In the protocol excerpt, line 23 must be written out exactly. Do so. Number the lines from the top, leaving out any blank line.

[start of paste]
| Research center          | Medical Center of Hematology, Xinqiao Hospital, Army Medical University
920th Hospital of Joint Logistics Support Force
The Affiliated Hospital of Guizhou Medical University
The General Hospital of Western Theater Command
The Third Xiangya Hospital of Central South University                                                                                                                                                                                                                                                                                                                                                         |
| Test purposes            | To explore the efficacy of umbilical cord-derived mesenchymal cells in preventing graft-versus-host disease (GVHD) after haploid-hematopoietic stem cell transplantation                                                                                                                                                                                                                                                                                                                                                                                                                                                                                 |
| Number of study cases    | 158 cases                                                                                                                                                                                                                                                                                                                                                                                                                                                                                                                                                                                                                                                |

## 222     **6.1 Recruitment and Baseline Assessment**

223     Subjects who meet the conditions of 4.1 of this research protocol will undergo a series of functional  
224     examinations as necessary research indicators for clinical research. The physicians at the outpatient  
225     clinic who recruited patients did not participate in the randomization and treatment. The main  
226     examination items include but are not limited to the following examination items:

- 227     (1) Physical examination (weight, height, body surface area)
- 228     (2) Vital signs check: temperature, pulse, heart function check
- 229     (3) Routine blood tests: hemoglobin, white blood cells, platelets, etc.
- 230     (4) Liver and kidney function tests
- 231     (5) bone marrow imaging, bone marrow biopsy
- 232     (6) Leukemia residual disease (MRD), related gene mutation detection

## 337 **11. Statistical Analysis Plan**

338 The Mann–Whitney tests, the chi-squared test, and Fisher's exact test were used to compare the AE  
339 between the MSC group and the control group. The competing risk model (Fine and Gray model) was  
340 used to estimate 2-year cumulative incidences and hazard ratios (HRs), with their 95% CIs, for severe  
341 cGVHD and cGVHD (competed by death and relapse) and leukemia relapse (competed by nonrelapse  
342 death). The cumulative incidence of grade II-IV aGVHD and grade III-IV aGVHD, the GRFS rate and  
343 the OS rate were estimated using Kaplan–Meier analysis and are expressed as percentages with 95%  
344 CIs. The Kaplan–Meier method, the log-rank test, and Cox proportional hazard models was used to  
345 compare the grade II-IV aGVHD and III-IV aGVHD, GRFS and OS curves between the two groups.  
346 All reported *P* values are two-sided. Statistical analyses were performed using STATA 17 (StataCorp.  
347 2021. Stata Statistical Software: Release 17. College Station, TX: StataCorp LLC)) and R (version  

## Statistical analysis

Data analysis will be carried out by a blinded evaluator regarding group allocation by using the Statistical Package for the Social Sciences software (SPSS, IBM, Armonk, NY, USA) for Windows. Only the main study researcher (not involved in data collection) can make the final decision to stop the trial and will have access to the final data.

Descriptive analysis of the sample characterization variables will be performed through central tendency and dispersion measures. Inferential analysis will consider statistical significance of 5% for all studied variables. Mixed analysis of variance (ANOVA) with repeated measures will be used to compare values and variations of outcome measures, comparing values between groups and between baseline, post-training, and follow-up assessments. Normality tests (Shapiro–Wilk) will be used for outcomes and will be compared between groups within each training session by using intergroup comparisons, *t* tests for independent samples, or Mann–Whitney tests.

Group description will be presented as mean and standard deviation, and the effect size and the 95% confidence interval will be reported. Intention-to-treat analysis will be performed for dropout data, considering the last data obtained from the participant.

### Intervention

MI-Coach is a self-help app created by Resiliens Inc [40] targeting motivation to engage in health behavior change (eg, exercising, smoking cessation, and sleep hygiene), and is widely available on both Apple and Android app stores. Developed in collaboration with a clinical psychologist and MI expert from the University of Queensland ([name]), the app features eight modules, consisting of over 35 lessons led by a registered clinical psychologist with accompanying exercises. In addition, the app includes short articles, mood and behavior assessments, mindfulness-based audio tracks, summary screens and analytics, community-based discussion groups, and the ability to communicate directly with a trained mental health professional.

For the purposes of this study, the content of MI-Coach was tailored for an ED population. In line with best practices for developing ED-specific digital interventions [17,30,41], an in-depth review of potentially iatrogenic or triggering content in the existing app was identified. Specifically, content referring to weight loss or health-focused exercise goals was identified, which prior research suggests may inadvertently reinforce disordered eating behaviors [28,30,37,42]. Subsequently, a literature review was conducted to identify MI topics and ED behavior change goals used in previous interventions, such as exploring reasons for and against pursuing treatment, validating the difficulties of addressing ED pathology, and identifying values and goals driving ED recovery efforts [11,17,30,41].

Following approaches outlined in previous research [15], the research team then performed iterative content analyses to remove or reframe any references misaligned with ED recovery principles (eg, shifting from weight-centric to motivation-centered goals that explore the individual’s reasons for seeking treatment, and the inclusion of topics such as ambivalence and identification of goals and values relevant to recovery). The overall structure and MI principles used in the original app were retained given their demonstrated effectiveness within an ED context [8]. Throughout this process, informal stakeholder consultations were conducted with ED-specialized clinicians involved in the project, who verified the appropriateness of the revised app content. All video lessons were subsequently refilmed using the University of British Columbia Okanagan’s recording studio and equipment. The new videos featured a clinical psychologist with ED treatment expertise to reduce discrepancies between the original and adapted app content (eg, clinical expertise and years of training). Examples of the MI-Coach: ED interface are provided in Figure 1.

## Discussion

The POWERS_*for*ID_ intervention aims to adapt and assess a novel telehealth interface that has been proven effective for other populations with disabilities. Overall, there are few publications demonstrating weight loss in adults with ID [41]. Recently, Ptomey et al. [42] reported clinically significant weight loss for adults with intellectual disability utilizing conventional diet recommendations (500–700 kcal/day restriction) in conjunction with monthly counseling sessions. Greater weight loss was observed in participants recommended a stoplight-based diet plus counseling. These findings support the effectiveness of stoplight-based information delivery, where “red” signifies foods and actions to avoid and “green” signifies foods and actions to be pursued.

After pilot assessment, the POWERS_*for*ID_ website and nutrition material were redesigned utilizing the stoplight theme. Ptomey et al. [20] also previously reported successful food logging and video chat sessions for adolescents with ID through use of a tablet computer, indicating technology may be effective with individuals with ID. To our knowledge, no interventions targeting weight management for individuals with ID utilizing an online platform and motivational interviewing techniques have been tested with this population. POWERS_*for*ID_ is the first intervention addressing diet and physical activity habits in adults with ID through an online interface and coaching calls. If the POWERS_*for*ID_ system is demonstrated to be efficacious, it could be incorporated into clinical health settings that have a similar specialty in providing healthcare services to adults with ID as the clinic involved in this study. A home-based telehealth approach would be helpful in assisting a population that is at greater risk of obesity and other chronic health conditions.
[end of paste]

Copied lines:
341 cGVHD and cGVHD (competed by death and relapse) and leukemia relapse (competed by nonrelapse  